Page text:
The university is recruiting healthy volunteers aged 65 and over for a series of tests designed to help older people to stay cool.
Kirsty Waldock, PhD student and lead investigator at the university’s College of Social Sciences, warned that climate change is likely to increase the number of heat-related illnesses.
“Recent mini heat waves have resulted in an increase in visits to hospital emergency departments for the treatment of heatstroke. The earth’s climate is warming and as the mean global temperature rises so does the frequency, severity and duration of heat waves, presenting a significant health risk to the population, with the elderly being the most vulnerable.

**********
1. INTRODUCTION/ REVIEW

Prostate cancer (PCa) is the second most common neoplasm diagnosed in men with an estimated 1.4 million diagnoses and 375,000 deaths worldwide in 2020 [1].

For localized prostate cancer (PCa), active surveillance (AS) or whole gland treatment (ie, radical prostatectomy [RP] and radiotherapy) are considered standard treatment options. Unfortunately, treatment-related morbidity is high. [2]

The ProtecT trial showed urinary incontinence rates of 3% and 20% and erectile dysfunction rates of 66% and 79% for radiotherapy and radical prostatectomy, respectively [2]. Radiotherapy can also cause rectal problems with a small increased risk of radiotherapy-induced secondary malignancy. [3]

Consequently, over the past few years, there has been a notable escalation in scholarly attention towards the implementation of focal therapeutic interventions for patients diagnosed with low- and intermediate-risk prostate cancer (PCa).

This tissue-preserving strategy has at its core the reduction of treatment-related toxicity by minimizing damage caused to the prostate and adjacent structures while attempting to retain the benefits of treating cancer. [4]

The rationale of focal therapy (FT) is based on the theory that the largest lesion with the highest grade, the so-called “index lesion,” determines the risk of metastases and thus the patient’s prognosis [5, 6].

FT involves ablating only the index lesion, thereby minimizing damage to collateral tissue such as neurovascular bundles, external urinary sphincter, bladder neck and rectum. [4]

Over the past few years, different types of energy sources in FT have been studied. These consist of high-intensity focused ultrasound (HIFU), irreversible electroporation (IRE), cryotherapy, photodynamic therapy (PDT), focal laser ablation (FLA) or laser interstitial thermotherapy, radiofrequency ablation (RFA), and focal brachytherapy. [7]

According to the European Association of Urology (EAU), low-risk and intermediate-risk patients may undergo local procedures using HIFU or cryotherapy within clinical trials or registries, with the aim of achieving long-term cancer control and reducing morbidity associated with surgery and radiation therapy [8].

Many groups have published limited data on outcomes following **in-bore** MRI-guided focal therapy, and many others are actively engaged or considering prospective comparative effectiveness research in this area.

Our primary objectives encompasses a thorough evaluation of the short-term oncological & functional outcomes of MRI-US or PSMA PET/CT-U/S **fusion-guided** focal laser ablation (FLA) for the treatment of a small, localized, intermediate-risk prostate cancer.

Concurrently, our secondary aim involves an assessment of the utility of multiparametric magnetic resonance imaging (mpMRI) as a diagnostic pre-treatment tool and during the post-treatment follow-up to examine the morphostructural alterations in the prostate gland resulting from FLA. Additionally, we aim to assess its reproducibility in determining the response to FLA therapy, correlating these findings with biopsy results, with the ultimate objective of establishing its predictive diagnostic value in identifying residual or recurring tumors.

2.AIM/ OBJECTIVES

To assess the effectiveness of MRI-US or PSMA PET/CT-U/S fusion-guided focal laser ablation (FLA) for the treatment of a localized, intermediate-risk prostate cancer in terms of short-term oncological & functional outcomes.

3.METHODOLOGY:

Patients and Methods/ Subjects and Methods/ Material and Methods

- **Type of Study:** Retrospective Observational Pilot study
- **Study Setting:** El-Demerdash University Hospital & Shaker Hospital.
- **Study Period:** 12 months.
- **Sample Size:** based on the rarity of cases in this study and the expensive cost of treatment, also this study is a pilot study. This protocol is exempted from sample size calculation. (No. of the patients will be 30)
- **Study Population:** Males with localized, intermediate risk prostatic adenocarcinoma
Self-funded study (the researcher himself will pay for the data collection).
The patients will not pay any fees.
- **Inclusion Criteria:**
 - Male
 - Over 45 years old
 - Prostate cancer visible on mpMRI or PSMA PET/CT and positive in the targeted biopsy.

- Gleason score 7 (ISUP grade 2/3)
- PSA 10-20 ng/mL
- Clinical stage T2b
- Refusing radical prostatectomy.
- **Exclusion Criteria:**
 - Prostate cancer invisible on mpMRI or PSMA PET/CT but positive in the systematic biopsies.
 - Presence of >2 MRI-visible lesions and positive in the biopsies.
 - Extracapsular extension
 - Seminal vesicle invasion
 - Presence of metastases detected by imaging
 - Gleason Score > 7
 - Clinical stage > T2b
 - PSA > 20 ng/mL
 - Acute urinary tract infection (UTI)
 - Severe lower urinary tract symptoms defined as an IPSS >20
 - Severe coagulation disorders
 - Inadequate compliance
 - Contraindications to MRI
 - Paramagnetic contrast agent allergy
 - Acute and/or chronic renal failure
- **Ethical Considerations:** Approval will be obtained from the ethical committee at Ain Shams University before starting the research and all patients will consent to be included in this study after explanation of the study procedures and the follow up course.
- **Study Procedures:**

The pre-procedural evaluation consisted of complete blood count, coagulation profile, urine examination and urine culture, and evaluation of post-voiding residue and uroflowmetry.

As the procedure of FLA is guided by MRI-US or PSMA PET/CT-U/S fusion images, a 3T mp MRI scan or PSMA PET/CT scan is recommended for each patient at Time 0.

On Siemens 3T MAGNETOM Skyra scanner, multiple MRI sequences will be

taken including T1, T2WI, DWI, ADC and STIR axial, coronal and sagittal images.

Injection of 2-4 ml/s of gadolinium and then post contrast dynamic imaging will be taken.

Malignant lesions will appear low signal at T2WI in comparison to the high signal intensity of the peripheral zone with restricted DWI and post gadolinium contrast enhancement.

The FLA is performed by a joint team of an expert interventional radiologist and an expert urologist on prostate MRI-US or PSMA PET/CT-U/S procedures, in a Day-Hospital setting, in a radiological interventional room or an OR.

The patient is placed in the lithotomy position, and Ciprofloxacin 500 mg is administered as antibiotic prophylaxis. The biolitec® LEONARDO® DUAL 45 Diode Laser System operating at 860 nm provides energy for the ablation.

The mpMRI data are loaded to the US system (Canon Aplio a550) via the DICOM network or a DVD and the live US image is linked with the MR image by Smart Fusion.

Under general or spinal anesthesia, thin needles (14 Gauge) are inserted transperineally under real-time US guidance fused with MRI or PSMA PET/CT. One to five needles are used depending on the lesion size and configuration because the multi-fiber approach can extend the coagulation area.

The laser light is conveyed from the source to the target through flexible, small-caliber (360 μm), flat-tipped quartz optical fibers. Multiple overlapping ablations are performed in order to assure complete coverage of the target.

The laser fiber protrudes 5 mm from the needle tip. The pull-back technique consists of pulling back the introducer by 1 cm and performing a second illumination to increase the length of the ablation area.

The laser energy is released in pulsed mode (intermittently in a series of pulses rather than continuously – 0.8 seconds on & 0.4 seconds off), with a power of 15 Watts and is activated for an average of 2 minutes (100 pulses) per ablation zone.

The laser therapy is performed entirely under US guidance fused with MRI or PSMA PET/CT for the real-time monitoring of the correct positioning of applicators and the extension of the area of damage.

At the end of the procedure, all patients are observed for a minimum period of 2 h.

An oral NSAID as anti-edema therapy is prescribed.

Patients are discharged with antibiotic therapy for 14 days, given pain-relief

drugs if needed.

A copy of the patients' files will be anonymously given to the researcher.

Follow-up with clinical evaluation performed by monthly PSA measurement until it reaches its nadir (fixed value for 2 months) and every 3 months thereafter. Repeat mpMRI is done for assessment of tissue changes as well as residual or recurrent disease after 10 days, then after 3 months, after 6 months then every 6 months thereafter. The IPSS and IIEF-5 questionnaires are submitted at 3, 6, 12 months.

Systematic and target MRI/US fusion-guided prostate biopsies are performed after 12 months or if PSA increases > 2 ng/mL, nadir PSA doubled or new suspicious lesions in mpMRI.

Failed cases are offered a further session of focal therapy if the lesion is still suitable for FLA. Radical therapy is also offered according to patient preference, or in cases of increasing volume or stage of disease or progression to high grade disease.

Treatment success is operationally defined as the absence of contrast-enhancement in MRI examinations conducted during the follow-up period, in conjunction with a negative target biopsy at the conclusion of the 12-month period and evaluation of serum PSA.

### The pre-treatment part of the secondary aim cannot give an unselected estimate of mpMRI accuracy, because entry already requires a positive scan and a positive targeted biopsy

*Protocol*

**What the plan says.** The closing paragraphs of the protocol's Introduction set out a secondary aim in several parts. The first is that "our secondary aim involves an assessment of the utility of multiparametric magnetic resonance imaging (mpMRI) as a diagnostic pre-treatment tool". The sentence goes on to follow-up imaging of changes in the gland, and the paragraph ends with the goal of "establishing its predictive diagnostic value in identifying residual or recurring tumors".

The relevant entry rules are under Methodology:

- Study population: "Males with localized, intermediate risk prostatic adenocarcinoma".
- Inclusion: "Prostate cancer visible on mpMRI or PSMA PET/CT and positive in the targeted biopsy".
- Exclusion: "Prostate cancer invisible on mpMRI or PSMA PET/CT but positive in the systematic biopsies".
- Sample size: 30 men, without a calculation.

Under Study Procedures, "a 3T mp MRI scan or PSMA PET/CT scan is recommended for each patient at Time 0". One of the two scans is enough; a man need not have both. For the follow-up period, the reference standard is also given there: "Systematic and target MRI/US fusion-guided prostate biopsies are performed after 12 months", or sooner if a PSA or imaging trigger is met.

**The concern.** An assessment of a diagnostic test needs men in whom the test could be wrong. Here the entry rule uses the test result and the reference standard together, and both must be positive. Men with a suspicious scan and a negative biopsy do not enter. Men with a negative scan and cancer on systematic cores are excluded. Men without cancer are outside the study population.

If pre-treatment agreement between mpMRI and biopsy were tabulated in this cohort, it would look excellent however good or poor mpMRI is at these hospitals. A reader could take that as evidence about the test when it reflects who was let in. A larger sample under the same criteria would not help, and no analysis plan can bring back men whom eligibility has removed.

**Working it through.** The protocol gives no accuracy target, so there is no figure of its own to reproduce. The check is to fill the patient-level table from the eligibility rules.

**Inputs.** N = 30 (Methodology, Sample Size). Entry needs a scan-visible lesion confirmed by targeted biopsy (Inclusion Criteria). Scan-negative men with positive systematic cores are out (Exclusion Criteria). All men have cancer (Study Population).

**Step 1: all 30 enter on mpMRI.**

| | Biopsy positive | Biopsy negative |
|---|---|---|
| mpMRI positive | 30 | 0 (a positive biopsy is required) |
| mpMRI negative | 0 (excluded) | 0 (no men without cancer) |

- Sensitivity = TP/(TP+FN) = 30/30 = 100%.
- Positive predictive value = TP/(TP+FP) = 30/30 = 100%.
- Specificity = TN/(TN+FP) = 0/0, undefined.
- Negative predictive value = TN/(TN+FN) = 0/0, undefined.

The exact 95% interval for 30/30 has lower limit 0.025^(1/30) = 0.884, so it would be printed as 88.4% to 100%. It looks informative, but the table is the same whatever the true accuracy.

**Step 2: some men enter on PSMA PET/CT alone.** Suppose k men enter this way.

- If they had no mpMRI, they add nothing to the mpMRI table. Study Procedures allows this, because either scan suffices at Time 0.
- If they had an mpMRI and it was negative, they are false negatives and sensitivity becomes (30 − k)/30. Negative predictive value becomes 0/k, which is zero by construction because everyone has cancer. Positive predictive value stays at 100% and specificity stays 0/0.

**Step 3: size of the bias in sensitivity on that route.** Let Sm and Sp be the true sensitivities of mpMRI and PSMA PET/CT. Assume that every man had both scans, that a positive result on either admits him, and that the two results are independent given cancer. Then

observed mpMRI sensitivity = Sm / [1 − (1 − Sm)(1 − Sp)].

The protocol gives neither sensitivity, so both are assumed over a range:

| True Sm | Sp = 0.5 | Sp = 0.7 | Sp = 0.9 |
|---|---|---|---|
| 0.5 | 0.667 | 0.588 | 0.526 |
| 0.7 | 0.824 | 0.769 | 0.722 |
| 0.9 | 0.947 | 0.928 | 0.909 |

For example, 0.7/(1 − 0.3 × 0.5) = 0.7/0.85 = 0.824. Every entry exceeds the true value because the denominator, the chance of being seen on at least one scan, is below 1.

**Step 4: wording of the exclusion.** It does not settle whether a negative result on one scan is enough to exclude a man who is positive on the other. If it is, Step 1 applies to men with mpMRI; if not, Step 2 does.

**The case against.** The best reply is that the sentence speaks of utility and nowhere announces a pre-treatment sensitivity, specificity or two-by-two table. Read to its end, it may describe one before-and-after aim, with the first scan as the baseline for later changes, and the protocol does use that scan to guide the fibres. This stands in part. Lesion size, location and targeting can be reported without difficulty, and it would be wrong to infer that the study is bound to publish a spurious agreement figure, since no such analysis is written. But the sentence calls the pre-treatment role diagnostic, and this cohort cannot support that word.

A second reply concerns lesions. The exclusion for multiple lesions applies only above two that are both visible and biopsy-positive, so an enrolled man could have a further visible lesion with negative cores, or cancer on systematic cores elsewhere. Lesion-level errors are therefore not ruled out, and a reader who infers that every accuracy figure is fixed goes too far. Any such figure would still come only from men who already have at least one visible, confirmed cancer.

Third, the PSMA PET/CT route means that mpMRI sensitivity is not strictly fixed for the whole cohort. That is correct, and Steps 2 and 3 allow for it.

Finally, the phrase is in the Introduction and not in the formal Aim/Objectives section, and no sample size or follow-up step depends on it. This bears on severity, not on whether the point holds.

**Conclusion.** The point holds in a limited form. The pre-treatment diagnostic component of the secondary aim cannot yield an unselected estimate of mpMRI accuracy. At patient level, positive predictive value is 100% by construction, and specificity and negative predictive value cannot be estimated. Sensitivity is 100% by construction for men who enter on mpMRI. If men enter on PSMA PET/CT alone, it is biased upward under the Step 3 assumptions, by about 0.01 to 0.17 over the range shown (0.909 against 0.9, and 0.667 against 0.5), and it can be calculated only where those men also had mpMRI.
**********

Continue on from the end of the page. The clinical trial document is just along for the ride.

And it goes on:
“If effective action to adapt to climate change is not implemented, a predicted five-fold increase in the number of heat-related deaths will occur in the UK by 2050. Public Health England have provided heat wave guidelines, however further specificity to this advice is warranted.”
Miss Waldock and colleagues, based at the university’s Eastbourne campus, are conducting exercise trials in a specially-designed environmental chamber. Volunteers will receive information regarding their resting blood pressure and heart rate, body composition and individualised exercise responses.